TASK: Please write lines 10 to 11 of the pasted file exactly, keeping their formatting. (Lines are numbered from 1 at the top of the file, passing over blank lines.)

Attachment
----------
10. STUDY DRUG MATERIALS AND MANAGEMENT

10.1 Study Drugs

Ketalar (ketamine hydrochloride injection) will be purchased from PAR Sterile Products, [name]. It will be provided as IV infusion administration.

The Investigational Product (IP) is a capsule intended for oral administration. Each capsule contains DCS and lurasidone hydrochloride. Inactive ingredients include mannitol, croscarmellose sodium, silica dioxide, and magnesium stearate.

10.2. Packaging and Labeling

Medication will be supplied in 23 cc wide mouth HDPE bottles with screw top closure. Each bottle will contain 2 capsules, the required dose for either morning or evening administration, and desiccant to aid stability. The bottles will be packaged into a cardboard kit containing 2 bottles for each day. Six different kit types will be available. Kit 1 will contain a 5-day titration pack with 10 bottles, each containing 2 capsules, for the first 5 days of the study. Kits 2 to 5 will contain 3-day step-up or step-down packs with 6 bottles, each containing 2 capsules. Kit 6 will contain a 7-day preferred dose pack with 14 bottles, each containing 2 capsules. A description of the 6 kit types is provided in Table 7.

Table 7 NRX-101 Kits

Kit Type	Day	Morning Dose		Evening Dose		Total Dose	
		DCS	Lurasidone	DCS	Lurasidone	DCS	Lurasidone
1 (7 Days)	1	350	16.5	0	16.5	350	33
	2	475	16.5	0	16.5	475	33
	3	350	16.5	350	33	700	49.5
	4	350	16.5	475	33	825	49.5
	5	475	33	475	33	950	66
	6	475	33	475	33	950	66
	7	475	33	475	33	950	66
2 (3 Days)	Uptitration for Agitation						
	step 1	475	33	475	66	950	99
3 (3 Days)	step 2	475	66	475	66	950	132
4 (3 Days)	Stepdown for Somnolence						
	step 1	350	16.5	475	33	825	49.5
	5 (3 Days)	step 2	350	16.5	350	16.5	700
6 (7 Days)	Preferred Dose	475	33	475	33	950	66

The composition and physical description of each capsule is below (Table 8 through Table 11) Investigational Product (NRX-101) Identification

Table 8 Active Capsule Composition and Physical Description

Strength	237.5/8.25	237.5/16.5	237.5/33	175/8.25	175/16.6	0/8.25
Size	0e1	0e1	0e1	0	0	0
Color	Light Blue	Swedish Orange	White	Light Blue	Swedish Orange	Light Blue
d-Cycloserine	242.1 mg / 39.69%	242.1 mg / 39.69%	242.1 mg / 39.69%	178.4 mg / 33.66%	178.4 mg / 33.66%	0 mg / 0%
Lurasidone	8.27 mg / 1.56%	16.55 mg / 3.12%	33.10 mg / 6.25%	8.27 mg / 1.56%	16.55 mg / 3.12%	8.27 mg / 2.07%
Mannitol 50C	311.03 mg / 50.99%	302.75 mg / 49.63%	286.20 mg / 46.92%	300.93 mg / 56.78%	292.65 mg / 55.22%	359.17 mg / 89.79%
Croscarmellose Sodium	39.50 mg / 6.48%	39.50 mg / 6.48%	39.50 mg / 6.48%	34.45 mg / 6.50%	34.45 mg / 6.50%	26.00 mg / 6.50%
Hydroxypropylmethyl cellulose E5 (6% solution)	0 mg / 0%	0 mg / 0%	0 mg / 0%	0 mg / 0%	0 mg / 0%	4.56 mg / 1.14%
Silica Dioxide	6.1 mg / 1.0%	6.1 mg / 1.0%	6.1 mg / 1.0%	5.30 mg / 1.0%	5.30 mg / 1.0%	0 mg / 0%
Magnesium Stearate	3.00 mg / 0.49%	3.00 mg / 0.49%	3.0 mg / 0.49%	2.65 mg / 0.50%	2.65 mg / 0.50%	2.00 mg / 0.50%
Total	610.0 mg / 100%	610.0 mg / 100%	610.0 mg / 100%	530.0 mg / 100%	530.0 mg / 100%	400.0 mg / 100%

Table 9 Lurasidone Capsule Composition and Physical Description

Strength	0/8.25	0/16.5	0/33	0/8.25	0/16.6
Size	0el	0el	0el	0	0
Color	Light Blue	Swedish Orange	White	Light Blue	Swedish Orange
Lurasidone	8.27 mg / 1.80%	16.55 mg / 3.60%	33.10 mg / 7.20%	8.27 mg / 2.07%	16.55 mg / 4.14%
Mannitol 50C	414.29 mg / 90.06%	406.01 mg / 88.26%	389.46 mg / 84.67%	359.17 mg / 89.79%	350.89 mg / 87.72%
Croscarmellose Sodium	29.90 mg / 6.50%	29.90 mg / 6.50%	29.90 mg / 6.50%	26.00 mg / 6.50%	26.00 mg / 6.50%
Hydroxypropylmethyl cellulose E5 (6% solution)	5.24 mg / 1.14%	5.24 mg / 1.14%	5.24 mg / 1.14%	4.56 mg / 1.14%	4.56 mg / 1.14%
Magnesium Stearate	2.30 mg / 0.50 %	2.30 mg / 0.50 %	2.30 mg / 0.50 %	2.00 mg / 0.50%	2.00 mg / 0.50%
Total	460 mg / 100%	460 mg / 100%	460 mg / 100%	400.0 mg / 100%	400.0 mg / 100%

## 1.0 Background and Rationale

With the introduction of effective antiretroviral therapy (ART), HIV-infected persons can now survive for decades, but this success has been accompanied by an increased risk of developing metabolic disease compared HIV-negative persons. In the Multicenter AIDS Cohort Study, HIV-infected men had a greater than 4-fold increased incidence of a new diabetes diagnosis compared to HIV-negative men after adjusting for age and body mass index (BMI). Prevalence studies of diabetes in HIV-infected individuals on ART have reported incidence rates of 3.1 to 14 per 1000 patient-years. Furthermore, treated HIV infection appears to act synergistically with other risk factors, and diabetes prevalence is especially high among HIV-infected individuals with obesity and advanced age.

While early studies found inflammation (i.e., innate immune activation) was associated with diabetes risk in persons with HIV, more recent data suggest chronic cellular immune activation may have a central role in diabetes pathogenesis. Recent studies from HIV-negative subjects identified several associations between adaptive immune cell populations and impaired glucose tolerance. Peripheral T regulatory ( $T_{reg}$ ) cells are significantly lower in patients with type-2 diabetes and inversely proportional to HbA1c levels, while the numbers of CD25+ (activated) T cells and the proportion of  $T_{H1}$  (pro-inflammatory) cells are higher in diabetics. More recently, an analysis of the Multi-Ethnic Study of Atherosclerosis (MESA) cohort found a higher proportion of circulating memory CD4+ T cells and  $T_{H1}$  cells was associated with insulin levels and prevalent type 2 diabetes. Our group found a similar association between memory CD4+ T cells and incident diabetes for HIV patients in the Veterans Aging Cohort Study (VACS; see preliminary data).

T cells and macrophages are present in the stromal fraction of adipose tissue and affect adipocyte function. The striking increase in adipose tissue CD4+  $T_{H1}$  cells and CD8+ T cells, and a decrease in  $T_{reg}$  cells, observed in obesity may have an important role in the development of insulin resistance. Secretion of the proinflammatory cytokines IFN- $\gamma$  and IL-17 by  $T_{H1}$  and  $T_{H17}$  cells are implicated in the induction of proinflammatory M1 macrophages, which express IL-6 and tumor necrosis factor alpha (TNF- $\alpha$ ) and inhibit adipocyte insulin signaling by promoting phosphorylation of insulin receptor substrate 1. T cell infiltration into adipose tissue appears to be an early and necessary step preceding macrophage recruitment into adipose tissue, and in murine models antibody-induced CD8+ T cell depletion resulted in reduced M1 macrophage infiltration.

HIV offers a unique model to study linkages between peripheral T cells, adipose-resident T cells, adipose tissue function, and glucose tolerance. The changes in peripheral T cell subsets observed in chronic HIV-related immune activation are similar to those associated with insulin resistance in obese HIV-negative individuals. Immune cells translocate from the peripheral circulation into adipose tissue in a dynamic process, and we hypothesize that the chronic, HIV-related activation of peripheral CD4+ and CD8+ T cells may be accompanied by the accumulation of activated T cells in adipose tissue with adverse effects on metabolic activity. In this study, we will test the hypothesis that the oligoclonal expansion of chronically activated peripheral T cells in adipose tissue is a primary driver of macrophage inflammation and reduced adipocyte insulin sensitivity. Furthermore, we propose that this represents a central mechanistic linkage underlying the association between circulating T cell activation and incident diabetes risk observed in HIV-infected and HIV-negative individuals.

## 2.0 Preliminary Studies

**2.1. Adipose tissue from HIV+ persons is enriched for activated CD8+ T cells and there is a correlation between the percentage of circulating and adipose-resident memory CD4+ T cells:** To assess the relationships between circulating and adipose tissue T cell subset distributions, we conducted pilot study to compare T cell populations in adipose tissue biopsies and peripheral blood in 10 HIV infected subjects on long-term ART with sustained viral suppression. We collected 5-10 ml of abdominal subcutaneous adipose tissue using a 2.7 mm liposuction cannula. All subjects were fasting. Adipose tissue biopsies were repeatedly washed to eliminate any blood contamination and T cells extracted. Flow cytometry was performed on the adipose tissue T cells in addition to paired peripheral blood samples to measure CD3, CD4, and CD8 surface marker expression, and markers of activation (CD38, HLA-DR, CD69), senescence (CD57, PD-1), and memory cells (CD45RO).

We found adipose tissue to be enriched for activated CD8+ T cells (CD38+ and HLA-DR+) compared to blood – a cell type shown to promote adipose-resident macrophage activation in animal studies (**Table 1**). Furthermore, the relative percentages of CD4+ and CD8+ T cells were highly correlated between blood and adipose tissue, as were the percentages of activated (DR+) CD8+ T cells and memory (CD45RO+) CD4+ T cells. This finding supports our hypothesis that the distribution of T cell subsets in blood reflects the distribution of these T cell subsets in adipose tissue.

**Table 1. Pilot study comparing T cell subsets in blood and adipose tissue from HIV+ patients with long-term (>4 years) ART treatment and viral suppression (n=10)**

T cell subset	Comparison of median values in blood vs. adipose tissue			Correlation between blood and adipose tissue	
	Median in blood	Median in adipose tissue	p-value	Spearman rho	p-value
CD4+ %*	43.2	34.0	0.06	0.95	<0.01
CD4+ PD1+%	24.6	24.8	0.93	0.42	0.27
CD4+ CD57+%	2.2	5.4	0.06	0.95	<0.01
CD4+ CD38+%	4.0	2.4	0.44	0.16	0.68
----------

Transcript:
1 (7 Days)	1	350	16.5	0	16.5	350	33
	2	475	16.5	0	16.5	475	33